CHRISTEL YARDLEY/FAIRFAX NZ
A man who went for a fast-food fix after a night out drinking was the victim of an assault in the drive-thru lane.
About 2.40am on December 4, the offender, Matthew Ross Phillips, was sitting in his car in the drive-thru lane of the McDonald’s restaurant on the corner of Eliot and Leach streets in New Plymouth.
Sergeant Lewis Sutton told the New Plymouth District Court that the victim, who was very drunk, had visited the restaurant to get something to eat.
As he walked past Phillips’ car, the 25-year-old jumped out of his vehicle and approached the victim, Sutton said.
“Without warning he punched the victim once in the face,” he said.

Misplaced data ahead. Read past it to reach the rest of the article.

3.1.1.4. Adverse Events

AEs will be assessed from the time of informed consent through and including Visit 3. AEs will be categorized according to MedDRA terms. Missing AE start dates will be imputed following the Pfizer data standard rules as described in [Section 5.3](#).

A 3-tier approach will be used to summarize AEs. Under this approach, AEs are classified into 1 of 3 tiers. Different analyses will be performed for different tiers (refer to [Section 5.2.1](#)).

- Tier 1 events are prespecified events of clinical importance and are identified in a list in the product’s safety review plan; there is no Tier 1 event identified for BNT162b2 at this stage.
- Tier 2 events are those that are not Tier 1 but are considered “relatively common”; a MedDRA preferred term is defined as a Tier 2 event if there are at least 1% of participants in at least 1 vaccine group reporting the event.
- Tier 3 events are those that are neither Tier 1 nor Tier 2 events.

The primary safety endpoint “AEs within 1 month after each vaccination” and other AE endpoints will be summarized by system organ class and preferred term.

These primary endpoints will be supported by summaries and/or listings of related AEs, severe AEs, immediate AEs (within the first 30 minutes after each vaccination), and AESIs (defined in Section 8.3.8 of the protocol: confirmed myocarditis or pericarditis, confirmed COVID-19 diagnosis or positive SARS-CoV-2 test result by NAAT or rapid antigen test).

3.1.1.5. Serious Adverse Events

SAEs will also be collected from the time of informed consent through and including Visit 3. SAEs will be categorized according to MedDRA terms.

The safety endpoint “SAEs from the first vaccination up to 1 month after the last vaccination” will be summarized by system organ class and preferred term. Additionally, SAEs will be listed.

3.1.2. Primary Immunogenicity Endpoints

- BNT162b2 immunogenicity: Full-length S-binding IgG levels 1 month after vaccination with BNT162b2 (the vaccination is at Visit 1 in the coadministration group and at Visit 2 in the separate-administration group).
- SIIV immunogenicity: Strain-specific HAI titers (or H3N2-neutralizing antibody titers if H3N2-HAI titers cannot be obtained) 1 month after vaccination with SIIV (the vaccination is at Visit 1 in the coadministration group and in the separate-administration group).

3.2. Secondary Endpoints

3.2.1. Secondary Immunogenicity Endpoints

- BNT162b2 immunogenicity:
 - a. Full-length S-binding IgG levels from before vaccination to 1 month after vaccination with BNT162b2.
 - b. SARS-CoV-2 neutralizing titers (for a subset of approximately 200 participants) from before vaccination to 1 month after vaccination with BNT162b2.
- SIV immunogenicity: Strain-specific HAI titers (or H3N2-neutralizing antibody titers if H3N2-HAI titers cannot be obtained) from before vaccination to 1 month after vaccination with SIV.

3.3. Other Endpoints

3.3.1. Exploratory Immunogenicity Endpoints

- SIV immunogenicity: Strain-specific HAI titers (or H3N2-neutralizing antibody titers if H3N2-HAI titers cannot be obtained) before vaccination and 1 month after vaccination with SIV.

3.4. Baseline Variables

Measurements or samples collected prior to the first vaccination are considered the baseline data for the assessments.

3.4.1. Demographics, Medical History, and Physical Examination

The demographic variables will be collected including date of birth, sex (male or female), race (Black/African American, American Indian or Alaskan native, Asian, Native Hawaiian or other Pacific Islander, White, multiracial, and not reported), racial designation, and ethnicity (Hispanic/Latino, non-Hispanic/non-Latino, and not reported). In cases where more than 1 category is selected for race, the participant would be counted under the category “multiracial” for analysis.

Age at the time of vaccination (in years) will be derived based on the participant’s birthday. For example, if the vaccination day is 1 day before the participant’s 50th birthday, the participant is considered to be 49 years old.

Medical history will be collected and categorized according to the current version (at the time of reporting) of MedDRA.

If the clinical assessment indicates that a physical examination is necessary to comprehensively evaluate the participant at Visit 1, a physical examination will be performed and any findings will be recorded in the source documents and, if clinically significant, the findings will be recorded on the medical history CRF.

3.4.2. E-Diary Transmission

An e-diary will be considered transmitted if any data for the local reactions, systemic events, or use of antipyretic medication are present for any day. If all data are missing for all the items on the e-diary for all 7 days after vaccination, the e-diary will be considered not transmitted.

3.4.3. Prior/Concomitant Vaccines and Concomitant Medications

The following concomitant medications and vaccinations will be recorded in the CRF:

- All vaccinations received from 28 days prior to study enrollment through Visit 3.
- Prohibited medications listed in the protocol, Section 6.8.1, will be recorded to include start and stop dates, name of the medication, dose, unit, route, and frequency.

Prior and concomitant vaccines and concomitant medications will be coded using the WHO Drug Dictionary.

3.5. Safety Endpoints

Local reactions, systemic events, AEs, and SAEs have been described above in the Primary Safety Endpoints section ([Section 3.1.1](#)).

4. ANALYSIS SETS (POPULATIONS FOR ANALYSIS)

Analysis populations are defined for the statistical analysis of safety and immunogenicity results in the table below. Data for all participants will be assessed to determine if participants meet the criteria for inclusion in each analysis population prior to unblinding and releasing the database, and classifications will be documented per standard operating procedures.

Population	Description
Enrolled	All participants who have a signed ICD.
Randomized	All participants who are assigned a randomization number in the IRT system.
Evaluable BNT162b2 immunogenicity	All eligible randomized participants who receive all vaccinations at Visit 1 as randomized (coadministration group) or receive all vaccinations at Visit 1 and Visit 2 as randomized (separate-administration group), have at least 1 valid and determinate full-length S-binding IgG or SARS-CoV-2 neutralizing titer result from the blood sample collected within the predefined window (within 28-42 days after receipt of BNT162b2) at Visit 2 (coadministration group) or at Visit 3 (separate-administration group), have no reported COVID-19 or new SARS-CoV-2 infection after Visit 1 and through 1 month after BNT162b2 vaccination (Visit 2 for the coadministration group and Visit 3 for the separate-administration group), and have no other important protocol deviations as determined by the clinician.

After the blow, the victim fell to the ground. Although he did not need medical attention, he suffered a sore face and a bloody nose.
After the one-punch assault, Phillips got back into his car and drove away.
On Thursday, the unemployed man pleaded guilty to a charge of common assault.
Lawyer Nina Laird said the defendant was dealing with personal problems but had been accepted into the Salvation Army Bridge programme.
While Phillips was sober at the time he punched the victim, Laird said he claimed he had been subjected to some verbal abuse from the man before the assault.
“He acknowledges that his reaction to this was not called for in any way,” Laird said.
Judge Garry Barkle said Phillips’ behaviour had puzzled him.
“It’s all a bit strange,” he said.
The judge said of the cases he dealt with in court it was usually the people who “do the drinking do the hitting”.
However, Judge Barkle told Phillips his violent reaction was out of line and ordered him to complete 80 hours of community work.